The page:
The World Is Too Complicated for Donald Trump to Be President, Theoretical Physics Suggests
An emerging branch of complex systems mathematics suggests in cold, analytical terms that Donald Trump is not smart enough to be president.
Image: Gage Skidmore / Shutterstock. Remix by Jason Koebler
Many political observers have coalesced around a prevailing theory that they say explains Donald Trump's early struggles. Put simply, they say he's too dumb to be president.
These are judgment calls made by policy experts, politicians, journalists, and pundits. However, there is also an emerging branch of theoretical physics and mathematics that suggests—in cold, analytical, nonpartisan terms—that these pundits are exactly right.
The hypothesis is not that Trump is stupid, it's that human society has become too complex for any president to be effective, according to Yaneer Bar-Yam, the president of the New England Complex Systems Institute, which partners with MIT and Harvard. By leaving hundreds of key advising positions in the State Department, Office of Science and Technology Policy, and the broader executive branch unfilled, Trump in particular has reduced the number of people advising him on difficult policy decisions, putting more strain on an already broken system.
Trump's promises of easy solutions to complex problems—Build a wall, healthcare for all, ban Muslims, Make America Great Again—is why he was so appealing to people who have become disillusioned with government. But now that he's part of the system, he's getting destroyed by it.
"People believing Trump can be a solution to the problems we're facing is a serious issue because they have expectations that are not consistent with the structural issues we're facing," Bar-Yam said.
Bar-Yam's area of study is to literally explain why the world works the way it does, and he has repeatedly hit the nail right on the head with his hypotheses and explanations, which use big data sets and supercomputers to separate the signal from the noise. For instance, he used global food price indexes to warn the US intelligence community that the Arab Spring would happen several days before it did. He then went back and explained that several relatively esoteric and seemingly unconnected American regulations led to the spikes that caused the initial riots.
I explained Bar-Yam's hypothesis about governance and the math behind it in depth shortly before the election, but the gist is that society has reached a point of complexity that his research suggests is too complicated for the representative democracy we've set up. Power is concentrated in a small number of individuals who do not have the cognitive capabilities or information available to make well-considered decisions with any sort of reliability.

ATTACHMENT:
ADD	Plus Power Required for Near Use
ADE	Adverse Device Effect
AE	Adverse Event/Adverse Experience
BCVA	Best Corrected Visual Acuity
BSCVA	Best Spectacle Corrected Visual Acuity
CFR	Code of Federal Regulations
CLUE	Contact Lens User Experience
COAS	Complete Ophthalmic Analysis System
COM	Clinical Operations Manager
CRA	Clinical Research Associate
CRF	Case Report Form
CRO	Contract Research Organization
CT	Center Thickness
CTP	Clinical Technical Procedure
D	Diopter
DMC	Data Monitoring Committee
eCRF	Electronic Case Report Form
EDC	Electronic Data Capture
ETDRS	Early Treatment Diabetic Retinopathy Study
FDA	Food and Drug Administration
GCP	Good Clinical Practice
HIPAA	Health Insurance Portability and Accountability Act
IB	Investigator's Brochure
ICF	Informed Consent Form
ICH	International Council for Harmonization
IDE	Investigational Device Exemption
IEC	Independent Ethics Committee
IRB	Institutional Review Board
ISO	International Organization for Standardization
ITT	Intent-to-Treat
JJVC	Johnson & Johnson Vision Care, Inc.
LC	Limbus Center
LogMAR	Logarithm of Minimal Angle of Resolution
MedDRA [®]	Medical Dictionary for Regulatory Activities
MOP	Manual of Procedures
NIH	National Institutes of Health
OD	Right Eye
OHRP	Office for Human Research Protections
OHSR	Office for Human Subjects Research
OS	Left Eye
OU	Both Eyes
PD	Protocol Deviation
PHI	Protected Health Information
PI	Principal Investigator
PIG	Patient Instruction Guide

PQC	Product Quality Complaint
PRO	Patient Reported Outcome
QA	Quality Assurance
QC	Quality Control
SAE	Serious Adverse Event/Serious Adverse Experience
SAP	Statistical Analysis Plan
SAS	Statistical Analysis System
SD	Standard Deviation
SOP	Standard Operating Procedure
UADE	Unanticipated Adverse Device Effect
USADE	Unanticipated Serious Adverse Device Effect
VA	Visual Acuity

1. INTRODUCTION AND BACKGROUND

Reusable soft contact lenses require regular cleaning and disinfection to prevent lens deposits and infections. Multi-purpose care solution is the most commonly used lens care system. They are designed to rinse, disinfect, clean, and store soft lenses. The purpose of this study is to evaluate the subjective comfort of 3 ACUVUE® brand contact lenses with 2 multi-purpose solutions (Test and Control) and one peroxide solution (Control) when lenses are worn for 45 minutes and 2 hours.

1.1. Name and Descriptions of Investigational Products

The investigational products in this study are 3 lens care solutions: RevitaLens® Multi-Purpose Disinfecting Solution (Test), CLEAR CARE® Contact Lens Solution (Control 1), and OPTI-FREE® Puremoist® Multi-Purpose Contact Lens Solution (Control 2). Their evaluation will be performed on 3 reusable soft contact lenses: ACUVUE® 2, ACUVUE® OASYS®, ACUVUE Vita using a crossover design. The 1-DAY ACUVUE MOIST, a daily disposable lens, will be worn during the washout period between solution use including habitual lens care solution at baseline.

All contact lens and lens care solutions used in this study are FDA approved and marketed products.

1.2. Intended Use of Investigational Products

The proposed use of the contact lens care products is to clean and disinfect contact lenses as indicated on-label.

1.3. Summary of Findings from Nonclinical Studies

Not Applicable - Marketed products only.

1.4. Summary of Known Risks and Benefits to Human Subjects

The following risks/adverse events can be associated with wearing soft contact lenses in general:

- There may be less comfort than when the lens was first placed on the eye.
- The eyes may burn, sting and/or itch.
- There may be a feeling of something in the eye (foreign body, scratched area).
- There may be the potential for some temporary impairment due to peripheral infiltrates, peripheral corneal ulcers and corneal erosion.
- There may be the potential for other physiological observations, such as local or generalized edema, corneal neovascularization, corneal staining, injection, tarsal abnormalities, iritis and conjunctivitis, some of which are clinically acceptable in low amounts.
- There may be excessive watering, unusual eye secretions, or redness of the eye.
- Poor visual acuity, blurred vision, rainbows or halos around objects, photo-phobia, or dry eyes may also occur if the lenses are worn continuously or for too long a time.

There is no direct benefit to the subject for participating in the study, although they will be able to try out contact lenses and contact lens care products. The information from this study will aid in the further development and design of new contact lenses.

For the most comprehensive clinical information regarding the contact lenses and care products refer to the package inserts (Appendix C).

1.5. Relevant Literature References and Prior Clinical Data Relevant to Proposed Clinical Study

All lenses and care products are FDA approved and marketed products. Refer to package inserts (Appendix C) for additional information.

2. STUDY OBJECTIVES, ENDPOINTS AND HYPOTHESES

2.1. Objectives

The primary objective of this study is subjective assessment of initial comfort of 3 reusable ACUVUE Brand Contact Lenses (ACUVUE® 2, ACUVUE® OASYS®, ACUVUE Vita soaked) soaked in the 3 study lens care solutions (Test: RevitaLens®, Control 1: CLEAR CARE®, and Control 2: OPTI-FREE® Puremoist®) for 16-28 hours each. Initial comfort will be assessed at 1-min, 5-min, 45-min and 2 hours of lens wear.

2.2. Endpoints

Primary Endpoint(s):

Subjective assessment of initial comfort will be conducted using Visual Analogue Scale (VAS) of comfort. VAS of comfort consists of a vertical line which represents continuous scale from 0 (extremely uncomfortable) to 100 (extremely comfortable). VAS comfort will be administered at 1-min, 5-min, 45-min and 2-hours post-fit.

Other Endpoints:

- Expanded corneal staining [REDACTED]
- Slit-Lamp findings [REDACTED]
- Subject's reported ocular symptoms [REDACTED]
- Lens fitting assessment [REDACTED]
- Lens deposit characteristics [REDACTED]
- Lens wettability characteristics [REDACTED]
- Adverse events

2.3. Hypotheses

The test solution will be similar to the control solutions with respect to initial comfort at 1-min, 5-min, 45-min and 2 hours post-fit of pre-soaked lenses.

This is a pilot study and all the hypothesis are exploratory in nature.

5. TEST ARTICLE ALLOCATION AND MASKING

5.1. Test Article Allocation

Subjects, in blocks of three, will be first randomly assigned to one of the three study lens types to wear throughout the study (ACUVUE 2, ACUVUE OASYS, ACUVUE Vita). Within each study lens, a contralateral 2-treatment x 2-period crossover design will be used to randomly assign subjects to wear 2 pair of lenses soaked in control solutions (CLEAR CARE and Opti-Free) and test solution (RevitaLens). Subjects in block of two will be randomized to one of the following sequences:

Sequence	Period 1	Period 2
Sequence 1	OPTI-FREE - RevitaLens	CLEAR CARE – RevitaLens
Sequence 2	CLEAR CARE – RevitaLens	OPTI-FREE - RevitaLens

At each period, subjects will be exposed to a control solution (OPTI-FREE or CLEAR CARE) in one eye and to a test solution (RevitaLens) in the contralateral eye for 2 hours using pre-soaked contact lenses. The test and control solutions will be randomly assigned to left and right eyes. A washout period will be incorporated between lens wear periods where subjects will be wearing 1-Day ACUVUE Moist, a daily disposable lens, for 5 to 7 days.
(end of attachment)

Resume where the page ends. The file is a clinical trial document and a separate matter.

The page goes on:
With that framework in mind, he says that any president would be likely to fail in our current system. But Trump has made the US government fundamentally less distributed and is therefore putting more stress on American institutions that have evolved to be more complex alongside society.
"The basic challenge is we still have to learn what the impacts of our decisions are actually going to be"
For example, Trump's hiring freeze has left thousands of policy expert jobs across the executive branch unfilled. Disconcertingly, the administration has left nearly 200 top jobs open at the State Department, which would normally be filled with policy experts who understand geopolitical machinations. This means that decisions about domestic and global policy are being made by Trump and his closest advisors, as opposed to a more lateral system of experts advising them. Reports suggest that Trump also makes decisions on-the-fly, dispensing with the advice and plans of some of his closest advisors.
"To the extent that decision making is limited to a few individuals, the complexity of the possible actions taken is limited to the complexity of that team," Bar-Yam told me. "The need to distribute decision making across government is a key part of more effective decision making."